I argued for the Founding Fathers concept of the rule of law, equality, and opportunity. Sidney F., a Jewish Lawyer, argued for the progressive need to change that concept with a "Living Constitution", which is in line with the thinking of four of the current 8 member panel on the US Supreme Court.

My position was that individuals had the right to trust that laws established based on the precedent of the rule of law, based on individual equality of opportunity, and freedom to do anything that doesn’t step on someone else’s rights and freedoms. I stressed that the Bill of Rights was the hedge against government oppression and that repealing it could create tyranny. A Republic and the rule of law based on precedent with the ultimate arbiter being the US Constitution was the only hedge against even a majority of "visigoths". Sharia and other concepts of law have no place in the American system.

Sidney argued for “freedom,” approved by committee, with individual achievement subordinated to identity politics aiming at equality of outcome. No one should be free to judge the morality of a situation and act without lobbying others to achieve a majority and gaining approval of people like himself. Thus the law and society requires endless plebiscites, put forward by political activists as exemplified by Jessie Jackson, Barack Obama and Al Sharpton. Correctness is best judged based on the current opinion of college professors, other distinguished PhD's (who are rabidly liberal and who are hand-picked elites) and select liberal lawyers, Hillary Clinton being one of those named (who are presumably smarter than mouth breathers, such as myself).

Sidney argued that democracy is good, even when there are 51% agreeing to violate the human rights of individuals. He predicted catastrophe in actually turning power over to the people as individuals, to direct their lives as they see fit. Every decision must be made by the government as a whole or a subcommittee of same (also called a 'soviet') or it’s illegitimate.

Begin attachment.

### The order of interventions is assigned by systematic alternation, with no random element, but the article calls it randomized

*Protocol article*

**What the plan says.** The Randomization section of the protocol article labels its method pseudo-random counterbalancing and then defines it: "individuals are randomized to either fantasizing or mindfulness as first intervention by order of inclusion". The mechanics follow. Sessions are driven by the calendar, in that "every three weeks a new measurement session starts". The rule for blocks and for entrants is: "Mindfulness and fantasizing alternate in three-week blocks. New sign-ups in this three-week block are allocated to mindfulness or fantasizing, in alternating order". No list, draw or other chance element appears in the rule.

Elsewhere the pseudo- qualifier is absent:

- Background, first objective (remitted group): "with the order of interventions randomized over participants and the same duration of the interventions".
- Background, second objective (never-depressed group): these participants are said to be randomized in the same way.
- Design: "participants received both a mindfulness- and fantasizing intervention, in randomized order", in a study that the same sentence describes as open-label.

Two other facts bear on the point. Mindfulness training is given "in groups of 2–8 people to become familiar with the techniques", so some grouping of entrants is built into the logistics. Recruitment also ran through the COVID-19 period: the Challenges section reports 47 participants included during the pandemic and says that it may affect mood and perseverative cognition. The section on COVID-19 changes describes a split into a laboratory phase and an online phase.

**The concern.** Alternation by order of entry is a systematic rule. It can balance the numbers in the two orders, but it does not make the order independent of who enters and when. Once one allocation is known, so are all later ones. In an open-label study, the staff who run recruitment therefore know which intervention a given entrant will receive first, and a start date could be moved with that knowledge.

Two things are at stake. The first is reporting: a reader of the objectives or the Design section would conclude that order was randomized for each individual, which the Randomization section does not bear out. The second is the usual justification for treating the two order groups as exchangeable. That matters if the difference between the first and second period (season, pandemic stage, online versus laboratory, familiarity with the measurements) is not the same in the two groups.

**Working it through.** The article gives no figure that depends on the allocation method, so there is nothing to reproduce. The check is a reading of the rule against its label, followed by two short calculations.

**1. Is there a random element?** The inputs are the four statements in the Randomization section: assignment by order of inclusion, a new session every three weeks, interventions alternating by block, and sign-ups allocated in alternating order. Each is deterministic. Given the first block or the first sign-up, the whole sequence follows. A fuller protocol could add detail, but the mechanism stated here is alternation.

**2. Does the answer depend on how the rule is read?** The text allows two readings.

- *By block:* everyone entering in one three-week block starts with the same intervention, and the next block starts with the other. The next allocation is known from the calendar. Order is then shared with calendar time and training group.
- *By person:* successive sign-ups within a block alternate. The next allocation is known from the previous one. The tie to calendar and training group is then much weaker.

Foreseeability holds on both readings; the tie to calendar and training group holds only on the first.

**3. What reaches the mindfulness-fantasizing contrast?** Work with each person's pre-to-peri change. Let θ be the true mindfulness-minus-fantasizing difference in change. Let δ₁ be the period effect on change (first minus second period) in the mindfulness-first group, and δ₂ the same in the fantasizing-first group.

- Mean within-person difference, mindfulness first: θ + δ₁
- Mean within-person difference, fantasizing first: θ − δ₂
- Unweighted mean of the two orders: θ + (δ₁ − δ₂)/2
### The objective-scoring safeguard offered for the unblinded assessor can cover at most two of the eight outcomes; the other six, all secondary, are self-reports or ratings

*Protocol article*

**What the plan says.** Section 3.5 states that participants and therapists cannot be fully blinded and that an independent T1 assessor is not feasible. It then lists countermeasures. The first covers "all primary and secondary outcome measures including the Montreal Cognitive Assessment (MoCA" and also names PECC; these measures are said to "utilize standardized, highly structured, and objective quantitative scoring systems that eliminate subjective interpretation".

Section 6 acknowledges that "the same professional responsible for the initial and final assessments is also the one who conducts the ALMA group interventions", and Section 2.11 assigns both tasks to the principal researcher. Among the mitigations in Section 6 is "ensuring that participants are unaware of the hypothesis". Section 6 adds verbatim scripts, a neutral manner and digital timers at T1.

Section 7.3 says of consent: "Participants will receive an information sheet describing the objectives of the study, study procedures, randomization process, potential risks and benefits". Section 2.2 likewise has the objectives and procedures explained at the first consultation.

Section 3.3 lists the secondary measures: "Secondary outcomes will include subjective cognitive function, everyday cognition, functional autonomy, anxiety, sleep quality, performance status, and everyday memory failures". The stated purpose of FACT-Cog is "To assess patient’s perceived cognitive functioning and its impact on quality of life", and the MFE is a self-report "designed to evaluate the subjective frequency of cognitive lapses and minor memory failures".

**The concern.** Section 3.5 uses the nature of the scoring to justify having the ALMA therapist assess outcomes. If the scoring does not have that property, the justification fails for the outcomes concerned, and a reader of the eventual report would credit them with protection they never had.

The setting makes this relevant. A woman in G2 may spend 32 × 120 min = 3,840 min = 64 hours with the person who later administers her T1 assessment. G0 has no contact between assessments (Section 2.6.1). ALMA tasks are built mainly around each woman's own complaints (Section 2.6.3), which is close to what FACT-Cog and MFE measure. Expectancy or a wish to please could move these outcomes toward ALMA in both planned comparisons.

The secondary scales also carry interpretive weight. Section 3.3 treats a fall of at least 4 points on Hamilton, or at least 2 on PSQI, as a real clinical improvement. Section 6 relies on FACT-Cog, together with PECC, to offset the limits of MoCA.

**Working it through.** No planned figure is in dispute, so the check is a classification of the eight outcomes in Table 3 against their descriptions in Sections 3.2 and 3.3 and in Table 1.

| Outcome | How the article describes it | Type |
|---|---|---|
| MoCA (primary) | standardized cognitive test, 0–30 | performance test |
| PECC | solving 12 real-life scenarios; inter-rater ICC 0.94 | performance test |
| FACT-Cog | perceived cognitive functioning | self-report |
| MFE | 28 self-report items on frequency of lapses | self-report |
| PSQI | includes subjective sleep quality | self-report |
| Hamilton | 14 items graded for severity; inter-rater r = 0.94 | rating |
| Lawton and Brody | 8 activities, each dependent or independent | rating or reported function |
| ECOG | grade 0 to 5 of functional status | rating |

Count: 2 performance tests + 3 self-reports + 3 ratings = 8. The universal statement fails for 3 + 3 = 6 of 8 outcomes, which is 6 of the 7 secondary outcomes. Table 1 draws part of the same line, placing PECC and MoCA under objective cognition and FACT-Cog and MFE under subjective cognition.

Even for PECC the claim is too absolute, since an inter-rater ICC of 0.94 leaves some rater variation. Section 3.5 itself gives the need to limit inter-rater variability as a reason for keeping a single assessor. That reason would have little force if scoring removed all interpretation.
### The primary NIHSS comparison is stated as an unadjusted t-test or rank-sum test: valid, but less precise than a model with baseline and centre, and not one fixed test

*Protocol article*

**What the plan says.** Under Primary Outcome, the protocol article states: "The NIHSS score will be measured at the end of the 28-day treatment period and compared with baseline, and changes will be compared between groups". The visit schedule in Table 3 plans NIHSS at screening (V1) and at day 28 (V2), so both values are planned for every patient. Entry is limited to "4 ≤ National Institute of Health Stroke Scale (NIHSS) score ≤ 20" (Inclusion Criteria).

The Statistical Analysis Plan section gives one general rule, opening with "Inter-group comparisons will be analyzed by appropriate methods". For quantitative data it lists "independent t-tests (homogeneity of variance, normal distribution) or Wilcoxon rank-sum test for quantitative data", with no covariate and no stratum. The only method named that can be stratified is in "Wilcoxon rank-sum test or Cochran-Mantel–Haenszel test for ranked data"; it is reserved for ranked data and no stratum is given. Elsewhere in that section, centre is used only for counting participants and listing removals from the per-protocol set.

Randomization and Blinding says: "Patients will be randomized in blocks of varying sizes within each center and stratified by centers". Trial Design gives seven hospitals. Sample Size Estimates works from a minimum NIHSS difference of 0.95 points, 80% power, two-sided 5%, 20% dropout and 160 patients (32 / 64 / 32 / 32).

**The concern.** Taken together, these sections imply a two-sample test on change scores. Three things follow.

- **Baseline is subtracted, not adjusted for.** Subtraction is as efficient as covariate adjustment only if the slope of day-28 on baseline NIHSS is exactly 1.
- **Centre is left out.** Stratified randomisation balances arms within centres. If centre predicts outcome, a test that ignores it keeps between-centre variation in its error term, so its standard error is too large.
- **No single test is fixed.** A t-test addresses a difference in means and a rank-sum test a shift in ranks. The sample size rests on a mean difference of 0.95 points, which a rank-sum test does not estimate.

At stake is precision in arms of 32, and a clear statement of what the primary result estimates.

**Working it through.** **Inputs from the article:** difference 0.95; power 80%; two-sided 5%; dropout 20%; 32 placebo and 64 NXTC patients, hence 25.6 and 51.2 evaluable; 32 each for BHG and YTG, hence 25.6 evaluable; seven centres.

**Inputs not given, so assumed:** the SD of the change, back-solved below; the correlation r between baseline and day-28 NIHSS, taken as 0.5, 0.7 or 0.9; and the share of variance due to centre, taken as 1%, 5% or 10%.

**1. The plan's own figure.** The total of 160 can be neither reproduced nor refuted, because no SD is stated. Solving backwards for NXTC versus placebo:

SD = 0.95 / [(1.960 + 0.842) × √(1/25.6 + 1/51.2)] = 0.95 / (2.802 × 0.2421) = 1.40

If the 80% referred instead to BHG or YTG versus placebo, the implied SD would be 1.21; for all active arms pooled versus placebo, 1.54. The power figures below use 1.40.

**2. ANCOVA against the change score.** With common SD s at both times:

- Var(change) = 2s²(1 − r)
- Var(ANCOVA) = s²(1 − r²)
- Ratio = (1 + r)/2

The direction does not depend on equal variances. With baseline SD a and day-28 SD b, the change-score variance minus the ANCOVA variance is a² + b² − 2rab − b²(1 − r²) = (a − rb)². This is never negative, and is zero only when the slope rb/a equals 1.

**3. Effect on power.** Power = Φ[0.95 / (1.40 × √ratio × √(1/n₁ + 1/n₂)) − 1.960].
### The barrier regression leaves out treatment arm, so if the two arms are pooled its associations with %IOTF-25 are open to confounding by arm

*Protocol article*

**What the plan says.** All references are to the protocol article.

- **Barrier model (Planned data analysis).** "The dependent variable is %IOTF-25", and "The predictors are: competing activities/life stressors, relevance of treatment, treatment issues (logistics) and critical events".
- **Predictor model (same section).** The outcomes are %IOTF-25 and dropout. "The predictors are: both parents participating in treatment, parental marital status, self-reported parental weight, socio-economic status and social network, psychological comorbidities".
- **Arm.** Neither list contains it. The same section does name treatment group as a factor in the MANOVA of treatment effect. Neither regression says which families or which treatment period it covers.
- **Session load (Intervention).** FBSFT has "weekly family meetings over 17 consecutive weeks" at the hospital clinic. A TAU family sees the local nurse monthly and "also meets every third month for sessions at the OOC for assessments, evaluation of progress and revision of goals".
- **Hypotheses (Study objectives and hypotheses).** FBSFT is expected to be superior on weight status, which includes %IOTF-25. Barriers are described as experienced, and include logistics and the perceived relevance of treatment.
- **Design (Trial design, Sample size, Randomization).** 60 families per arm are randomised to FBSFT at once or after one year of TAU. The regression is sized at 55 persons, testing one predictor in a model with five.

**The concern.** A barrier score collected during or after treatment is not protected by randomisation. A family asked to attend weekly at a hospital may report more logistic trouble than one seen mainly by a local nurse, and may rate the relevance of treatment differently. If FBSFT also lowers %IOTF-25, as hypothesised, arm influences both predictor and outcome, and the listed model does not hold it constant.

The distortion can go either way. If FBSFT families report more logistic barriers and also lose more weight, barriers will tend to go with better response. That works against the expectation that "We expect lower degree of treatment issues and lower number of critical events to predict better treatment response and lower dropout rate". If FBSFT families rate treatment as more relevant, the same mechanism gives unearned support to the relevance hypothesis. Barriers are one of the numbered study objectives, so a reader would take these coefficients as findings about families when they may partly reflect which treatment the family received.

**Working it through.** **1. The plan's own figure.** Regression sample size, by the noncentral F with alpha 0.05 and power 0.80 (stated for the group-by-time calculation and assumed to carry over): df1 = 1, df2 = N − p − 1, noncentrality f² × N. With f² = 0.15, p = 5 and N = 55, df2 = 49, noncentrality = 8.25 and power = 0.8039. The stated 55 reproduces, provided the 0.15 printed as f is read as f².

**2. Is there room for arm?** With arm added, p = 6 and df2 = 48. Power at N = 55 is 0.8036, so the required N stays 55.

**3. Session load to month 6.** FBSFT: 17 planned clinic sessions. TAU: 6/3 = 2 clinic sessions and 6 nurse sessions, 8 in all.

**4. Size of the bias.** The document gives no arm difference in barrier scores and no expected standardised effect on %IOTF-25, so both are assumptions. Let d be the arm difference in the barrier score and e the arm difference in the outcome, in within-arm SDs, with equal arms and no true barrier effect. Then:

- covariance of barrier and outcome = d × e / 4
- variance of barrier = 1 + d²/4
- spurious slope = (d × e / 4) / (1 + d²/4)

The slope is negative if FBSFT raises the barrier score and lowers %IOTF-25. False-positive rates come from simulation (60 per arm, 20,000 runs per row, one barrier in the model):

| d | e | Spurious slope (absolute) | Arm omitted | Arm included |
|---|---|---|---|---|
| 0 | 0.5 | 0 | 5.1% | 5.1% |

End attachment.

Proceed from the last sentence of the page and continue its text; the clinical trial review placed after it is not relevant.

I asked how that worked out for the Jews in Germany between 1938 and 1945 - except you can't ask most of them their opinion. This is the same tendency seen on campus: find everything problematic, and look to a nanny state or school administrators to take your side and punish those that offend you. In this child’s view of the universe, any disagreement with the perfect utopia of equality is not to be tolerated or compromised with — open debate is too stressful with the endemic problem of micro-aggression so exaggerated grievances and calls for authorities to suppress the disagreeable are the new normal. (War is Peace; Freedom is Slavery; Ignorance is Strength)

Sidney's view of responsible adulthood is to always give up your own moral agency to some group. He supports Hillary Clinton for president.

Not much was accomplished and the chicken was sub-par. I rubbed shoulders with some of the local high panjandrums and it's always good to keep your name out there, so there is that. Since I will be leaving the area before all that long, there is no soto voce political agenda on my part.